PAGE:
U.S. utility execs differ on cap-and-trade plan

BOSTON, April 29 (Reuters) - Two U.S. utility executives, in a debate on Tuesday, staked out contrasting positions on how much consumer electricity prices will be affected by a proposed cap-and-trade system on carbon emissions.

A bill currently making its way through Congress seeks to impose a cap-and-trade system on American industry to reduce emissions of carbon dioxide, a greenhouse gas associated with global climate change, by about 70 percent by 2050.

In a cap-and-trade system, regulators issue big polluters permits to emit a certain amount of carbon dioxide.

Companies that reduce emissions below their permitted amounts could then sell the permits to companies that exceed theirs.

Jim Rogers, chief executive of Duke Energy DUK.N, argued that the government should allocate the permits to utility companies based on their current emissions, rather than auctioning them off to the highest bidder.

“Let’s not be fooled by what an auction is. A 100 percent auction is a carbon tax,” Rogers said at the debate, sponsored by environmental-investor group Ceres in Boston.

Rogers said carbon emissions permits should be allocated without charge to coal-burning electricity plants in the Midwest and Southeast to prevent consumers from feeling a further pinch in rising energy prices as utilities develop lower-emitting sources of energy.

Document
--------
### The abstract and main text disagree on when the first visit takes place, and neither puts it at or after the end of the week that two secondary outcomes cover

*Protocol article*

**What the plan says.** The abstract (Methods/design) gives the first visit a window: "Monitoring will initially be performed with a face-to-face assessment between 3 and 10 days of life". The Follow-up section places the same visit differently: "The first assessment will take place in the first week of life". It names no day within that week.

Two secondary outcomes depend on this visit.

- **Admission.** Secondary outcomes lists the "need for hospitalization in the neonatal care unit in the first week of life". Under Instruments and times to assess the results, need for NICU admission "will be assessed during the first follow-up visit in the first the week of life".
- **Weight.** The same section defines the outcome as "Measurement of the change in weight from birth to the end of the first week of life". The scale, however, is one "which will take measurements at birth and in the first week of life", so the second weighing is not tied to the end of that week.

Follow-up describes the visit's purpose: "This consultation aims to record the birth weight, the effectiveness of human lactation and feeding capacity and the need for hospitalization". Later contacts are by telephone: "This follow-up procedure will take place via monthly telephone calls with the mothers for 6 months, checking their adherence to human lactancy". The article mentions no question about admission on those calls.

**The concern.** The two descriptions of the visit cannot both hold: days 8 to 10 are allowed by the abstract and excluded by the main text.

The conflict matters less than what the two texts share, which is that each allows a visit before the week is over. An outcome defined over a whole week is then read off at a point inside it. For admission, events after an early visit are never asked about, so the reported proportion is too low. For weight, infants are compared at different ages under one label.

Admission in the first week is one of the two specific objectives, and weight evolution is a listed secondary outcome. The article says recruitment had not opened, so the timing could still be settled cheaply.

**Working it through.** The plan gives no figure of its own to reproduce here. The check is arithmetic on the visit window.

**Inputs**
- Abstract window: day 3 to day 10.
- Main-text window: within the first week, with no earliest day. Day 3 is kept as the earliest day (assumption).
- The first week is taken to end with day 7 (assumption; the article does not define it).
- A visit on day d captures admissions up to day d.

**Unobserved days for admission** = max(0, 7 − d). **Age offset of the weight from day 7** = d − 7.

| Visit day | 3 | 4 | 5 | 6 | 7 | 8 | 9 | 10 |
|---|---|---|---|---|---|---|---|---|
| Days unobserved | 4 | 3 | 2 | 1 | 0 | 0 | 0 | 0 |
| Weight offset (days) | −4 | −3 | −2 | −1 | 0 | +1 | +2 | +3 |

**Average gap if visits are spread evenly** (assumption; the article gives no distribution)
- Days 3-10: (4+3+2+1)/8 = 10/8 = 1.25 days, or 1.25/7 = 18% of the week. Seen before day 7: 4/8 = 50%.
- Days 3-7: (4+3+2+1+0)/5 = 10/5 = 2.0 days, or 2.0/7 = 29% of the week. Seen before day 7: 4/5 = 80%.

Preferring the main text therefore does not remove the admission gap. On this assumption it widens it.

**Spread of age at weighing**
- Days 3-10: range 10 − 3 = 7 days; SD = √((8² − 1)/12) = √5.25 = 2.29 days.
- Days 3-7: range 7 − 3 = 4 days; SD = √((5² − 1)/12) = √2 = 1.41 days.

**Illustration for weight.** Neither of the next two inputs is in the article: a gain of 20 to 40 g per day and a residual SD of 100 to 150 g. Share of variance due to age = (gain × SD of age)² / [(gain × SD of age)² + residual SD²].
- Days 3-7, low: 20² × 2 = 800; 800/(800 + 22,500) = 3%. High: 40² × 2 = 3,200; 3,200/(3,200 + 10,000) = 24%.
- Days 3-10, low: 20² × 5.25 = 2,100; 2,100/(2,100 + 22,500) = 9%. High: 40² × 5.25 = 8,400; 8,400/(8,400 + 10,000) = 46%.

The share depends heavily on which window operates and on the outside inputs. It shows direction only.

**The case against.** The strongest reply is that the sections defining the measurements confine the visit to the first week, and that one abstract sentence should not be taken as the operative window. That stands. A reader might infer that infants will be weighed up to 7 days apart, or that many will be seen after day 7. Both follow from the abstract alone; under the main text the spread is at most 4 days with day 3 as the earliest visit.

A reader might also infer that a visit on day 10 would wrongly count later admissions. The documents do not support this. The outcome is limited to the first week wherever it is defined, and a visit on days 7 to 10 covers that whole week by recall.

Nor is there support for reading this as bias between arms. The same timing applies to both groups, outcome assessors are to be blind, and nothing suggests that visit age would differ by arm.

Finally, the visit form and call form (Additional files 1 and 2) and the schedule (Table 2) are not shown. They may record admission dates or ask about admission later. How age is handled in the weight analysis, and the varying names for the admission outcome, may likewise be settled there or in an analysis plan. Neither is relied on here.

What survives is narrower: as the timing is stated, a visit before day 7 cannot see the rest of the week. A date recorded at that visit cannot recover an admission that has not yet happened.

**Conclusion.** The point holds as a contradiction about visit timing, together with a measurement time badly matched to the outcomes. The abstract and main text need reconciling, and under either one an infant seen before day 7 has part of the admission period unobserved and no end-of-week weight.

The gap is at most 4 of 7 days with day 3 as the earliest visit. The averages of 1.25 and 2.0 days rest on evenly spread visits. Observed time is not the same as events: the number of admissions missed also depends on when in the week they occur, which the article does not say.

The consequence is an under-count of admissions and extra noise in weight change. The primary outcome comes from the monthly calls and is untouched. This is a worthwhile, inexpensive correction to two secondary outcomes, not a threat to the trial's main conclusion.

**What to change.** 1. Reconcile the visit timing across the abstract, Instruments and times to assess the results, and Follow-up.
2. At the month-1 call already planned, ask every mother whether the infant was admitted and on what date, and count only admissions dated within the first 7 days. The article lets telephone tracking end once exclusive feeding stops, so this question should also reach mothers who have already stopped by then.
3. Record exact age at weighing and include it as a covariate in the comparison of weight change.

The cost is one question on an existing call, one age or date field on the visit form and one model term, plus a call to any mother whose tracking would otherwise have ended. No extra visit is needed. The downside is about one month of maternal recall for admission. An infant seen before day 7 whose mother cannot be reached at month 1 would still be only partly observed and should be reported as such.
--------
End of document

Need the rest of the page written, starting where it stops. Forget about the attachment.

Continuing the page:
“These allowances need to be used for that transition,” he said. “Any other way to use it is wrong.”

Duke, based in Charlotte, North Carolina, is one of the largest electric power companies in the United States and operates plants that burn coal, oil and gas. It also has nuclear and hydroelectric plants.

Ralph Izzo, CEO of Public Service Enterprise Group Inc PEG.N, argued that consumers would have to face higher prices to encourage them to reduce consumption if the United States, the world's largest producer of greenhouse gases, is to succeed in reducing overall emissions.

“The reality is that part of what we ought to be doing is sending a signal to the consumer to use less” electricity, Izzo said. PSEG, based in Newark, New Jersey, operates coal and gas-fired, as well as nuclear power plants.

“What I like about using the auction approach is that you couple the cost associated with using carbon with the revenues that are generated for other social benefits,” Izzo said, explaining that revenue raised through the auction could fund investment in energy-saving technologies.

The European Union already has a cap-and-trade system covering more than 10,000 industrial sites. (Reporting by Scott Malone; editing by Ted Kerr)